They say elections have consequences, and in Ohio we are beginning to see that. One of the consequences of John Kasich’s narrow victory over Ted Strickland in the race for Ohio Governor will be the rejection of plans to establish a passenger rail corridor between Cleveland, Columbus, and Cincinnati. Kasich has declared that the project is “dead,” and with Republicans in control over both Houses in the Ohio General Assembly he undoubtedly will get his way on that point.
The federal funds are earmarked for the project, so the $400 million must be returned to the U.S. government. Wouldn’t it be a good start on our federal budget problems if other newly elected governors followed Kasich’s lead and returned federal funds for costly projects that don’t really make sense in their states? In an era of trillion-dollar deficits, $400 million doesn’t seem like much, but — as I say when Kish and I discuss household budgeting — every little bit helps.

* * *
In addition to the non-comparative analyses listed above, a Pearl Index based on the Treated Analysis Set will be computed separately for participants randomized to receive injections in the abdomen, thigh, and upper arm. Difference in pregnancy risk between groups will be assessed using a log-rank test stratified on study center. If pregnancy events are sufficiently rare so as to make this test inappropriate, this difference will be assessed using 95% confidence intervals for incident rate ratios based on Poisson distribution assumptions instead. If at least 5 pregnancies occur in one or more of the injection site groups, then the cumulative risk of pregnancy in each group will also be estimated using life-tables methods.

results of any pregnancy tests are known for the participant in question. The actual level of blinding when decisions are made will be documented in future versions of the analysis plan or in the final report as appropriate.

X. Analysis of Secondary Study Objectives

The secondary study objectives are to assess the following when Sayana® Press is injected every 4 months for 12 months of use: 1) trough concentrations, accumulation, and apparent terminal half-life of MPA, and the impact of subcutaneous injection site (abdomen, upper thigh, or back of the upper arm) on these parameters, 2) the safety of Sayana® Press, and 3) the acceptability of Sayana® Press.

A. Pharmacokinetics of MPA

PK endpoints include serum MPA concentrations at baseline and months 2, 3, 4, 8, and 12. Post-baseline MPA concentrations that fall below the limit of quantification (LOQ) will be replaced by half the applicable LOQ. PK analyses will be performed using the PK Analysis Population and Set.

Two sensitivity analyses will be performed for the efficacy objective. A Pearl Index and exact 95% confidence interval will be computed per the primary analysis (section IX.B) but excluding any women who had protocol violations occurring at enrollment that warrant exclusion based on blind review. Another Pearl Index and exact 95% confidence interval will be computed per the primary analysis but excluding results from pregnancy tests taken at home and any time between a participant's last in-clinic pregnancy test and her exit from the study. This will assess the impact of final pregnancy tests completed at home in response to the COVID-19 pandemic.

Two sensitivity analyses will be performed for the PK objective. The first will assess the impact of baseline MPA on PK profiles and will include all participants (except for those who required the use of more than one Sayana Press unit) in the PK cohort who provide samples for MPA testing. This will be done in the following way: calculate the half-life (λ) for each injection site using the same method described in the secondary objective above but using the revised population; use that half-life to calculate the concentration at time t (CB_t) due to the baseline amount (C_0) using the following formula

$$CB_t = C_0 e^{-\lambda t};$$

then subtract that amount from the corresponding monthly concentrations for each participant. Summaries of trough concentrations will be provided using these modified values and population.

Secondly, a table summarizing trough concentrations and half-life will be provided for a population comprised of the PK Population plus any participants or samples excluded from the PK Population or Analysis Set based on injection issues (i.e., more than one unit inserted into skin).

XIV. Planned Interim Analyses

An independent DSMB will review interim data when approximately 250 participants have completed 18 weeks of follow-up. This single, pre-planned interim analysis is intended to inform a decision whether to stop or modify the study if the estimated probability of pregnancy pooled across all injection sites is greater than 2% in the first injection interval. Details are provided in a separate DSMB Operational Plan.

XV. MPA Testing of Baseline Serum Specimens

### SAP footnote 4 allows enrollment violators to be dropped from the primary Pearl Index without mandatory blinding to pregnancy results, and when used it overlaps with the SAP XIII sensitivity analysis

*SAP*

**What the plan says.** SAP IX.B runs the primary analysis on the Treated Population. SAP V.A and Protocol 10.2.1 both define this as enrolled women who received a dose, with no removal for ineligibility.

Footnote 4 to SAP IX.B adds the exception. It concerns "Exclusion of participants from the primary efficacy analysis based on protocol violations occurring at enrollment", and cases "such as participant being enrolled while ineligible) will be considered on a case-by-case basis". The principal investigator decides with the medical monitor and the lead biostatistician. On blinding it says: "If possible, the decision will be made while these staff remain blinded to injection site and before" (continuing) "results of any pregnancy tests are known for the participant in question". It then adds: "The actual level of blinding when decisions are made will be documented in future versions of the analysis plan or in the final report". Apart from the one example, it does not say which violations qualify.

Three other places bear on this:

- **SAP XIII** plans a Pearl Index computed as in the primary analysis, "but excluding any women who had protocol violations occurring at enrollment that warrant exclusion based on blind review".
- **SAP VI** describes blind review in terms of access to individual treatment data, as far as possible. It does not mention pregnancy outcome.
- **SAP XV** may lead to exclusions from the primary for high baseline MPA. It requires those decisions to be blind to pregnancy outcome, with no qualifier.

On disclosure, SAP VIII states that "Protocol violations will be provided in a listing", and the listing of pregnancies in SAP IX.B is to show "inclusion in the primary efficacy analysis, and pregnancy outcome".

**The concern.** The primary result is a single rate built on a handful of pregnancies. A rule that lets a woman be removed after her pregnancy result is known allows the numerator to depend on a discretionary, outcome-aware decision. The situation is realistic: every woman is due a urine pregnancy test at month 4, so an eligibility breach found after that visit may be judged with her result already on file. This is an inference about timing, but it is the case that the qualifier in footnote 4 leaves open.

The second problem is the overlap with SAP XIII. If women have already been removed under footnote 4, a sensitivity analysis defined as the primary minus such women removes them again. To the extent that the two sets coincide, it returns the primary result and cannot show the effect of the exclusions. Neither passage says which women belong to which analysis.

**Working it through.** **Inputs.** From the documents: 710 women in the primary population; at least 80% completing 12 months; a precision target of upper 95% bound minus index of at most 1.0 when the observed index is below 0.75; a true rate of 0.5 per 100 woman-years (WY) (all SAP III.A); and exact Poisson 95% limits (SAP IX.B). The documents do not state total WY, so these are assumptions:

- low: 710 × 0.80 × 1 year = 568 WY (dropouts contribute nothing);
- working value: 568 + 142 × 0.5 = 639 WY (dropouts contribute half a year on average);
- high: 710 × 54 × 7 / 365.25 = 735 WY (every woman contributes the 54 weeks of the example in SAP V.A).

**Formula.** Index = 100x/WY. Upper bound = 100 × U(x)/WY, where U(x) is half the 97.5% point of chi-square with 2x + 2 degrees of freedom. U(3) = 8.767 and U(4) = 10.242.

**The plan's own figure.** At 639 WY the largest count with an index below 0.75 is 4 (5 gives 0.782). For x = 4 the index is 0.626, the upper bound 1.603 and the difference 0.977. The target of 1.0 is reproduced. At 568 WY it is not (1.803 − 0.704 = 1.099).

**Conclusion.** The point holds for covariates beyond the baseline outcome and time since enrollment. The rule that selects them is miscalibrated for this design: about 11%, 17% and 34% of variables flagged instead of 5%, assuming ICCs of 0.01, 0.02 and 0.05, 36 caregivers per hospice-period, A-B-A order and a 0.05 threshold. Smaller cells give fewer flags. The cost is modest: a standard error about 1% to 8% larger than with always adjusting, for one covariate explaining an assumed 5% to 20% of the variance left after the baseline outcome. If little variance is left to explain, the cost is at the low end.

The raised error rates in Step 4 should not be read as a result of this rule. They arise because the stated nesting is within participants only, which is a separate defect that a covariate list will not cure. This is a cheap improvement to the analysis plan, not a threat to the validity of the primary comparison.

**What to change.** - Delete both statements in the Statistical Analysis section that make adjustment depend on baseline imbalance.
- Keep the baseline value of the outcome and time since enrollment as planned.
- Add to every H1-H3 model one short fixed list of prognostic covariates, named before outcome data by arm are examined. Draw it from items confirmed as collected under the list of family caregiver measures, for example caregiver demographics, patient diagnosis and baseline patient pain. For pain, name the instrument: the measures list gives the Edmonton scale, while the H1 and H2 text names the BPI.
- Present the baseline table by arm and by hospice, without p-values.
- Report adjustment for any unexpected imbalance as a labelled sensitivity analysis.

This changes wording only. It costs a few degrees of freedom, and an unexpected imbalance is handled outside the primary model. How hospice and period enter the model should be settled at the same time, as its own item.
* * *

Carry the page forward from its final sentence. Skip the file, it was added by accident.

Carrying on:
Although there are still some races that are too close to call, the general outlines of the 2010 election are clear. It was a bad night for Democrats at the hands of voters who wanted to send a message — and did.
In federal races, the results in Ohio mirrored those in America as a whole. The Republicans handily won the race for the U.S. Senate seat in Ohio and knocked off a number of Democratic incumbents in contests for seats in the House of Representatives. Nationally, the Republicans picked up at least six Senate seats and 60 House seats. Although some Democratic Senators, like Majority Leader Harry Reid, managed to hold on to their seats, a series of long-time Democratic Representatives went down to defeat.
The voters have served their message to their representatives, and the ball is now in President Obama’s court. He will begin to respond at a press conference today, although the real test will come when the talking ends and the governing begins — and that includes the decisions that are made in any post-election, “lame duck” session of the current Congress.